'The Two Faces of January' review: Throwback noir thriller lacks tension, energy
Despite a premise on con men and murder, this misnomer of a noir-ish "thriller" sleepwalks its way across Greece from beginning to end.
In short: An ex-patriot tourist guide (Oscar Isaac) in Athens gets caught up with a con artist and his wife (Viggo Mortensen andKirsten Dunst), forcing all three to run from the law after an accidental murder. (watch the trailer)
Although technically "The Two Faces of January" is a "thriller," it really just a slow-paced love triangle drama masquerading as a much more interesting movie. Even the most generic thrillers have three key elements: interesting characters, escalating tension and heightening anticipation. But the only more boring than this failed noir throwback's story, however, are its trio of bland main characters as they trudge through this poor attempt at a slow burn of a narrative.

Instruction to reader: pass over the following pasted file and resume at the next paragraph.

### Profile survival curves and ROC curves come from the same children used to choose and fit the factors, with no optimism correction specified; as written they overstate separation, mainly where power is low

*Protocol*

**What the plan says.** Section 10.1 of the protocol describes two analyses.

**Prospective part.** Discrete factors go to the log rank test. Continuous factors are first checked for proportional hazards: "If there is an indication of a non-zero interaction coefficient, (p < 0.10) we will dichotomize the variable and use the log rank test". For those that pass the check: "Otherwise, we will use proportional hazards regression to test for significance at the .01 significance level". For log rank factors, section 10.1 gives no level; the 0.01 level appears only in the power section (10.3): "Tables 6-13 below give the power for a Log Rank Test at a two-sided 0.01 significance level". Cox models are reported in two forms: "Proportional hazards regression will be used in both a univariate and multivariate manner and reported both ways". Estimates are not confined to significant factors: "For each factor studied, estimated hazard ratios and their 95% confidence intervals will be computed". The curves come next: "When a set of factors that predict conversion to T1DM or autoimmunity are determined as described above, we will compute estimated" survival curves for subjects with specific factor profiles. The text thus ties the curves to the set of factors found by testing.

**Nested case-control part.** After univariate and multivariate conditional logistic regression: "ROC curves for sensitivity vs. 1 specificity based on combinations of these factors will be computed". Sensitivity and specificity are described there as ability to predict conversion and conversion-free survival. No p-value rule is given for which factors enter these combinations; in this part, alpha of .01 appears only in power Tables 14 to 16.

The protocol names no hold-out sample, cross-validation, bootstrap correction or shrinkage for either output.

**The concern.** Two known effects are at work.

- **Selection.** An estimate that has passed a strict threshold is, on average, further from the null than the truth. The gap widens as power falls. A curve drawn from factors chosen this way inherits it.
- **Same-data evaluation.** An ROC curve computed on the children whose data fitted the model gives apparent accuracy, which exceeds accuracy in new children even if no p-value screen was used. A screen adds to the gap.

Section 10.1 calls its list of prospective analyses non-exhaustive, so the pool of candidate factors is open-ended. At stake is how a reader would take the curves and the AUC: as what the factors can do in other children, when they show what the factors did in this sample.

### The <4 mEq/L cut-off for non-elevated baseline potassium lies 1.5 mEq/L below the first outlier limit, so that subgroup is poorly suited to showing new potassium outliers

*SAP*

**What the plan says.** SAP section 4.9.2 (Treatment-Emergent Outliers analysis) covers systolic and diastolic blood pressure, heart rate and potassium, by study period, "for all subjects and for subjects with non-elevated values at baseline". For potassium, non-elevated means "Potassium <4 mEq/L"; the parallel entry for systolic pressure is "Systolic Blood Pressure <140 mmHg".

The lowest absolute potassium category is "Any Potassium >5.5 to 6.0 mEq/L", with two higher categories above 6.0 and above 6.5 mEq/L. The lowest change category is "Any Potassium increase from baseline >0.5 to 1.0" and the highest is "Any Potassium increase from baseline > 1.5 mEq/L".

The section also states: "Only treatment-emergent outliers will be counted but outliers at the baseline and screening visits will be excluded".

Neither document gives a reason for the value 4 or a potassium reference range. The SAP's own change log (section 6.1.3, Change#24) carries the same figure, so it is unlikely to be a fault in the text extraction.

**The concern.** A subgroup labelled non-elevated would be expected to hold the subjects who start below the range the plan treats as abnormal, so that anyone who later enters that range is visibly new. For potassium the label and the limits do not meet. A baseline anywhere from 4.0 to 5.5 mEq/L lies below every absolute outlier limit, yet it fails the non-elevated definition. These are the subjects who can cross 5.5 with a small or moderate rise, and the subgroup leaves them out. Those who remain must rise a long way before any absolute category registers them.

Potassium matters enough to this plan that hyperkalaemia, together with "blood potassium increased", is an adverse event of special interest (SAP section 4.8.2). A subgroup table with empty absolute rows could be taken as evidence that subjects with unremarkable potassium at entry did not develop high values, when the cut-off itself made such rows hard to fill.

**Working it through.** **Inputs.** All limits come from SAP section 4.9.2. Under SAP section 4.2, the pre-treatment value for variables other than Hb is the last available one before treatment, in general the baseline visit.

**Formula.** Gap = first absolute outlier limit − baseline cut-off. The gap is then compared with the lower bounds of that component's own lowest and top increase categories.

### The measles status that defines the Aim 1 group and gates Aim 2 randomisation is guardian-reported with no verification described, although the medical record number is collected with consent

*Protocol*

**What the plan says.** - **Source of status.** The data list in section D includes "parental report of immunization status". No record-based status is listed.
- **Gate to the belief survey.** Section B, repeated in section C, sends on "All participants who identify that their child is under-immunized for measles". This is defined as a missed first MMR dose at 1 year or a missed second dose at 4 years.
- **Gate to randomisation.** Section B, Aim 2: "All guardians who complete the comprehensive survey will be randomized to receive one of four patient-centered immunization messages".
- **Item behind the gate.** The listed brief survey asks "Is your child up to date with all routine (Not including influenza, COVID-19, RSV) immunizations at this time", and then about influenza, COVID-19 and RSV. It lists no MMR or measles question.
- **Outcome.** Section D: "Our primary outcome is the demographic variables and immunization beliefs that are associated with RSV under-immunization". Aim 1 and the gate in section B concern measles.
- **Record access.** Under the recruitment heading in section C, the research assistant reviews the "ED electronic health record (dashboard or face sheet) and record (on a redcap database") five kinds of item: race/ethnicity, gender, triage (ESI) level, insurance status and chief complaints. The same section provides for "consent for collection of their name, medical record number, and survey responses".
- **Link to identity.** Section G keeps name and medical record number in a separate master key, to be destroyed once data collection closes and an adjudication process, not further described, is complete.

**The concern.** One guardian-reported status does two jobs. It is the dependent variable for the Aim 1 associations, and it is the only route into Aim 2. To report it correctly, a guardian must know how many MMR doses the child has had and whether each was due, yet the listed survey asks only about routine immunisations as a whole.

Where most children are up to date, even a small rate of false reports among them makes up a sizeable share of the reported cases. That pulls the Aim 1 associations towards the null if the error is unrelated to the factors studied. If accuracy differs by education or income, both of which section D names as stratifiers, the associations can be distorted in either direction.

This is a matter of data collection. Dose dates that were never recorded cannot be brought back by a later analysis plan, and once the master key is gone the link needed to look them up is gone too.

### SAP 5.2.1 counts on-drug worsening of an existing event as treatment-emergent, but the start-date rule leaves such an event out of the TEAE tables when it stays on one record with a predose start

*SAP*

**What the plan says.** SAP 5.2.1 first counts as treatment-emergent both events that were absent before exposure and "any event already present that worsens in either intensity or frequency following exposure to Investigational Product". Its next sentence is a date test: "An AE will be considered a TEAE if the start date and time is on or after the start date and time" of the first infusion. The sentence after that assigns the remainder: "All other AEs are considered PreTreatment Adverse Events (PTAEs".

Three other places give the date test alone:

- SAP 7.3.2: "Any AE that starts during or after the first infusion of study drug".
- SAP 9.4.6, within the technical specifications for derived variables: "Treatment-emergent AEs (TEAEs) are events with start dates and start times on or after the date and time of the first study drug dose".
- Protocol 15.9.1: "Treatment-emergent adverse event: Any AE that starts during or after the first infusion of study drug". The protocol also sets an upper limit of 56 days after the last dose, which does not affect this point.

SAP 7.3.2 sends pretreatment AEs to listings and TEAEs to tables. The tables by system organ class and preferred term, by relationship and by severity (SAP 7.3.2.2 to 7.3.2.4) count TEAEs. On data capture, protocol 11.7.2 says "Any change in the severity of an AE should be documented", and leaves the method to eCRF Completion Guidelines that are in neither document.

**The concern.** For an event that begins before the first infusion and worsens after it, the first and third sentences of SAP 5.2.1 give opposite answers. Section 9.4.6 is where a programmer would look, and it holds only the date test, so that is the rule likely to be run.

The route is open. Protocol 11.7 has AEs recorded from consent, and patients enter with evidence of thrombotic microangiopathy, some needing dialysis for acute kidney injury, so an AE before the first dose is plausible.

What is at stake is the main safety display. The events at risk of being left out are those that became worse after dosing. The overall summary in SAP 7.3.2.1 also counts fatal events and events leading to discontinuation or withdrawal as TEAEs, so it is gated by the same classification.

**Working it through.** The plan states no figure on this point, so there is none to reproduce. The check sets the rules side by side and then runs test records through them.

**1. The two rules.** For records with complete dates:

To call "Two Faces" slow is an insult to the word "slow." The first two acts can be pretty accurately summarized as "Guy leads rich couple on tour of Athens, they have dinner and then someone dies. They get on a bus, drink all night and wake up at sunrise."
The glacial pacing would be forgivable if the story found other ways to ratchet up the tension -- but the filmmakers decided that a story about fugitives on the run wasn't exciting enough. So, in a completely misguided attempt to create character tension where none exists, a bizarre and oddly executed love triangle is wedged into the narrative. This lazy plot tool isn't convincing in the slightest - it's simply an obvious crutch used to make up for a lack of ability to forcibly manufacture anything thrilling about this "thriller."
Then there's the characters - the last place were anything surprising or suspenseful could be hiding. "Two Faces" teases some character histories that seem vaguely intriguing, such as alluding to secret reason the tour guide won't return to the U.S. or why the rich couple escaped to Greece with a briefcase full of cash. But alas, the answers are ultimately underwhelming in their sheer mundaneness. The reasons for their self-imposed exile are as frustratingly uninteresting as pretty much everything else about this movie.
Final verdict: Only watch this bungled thriller after mainlining adrenaline and shotgunning several Red Bulls, otherwise no one can fault an audience member for falling asleep before the end of act one.
"The Two Faces of January" opens in select cities Sept. 26 is rated PG-13 for some violence, language and smoking.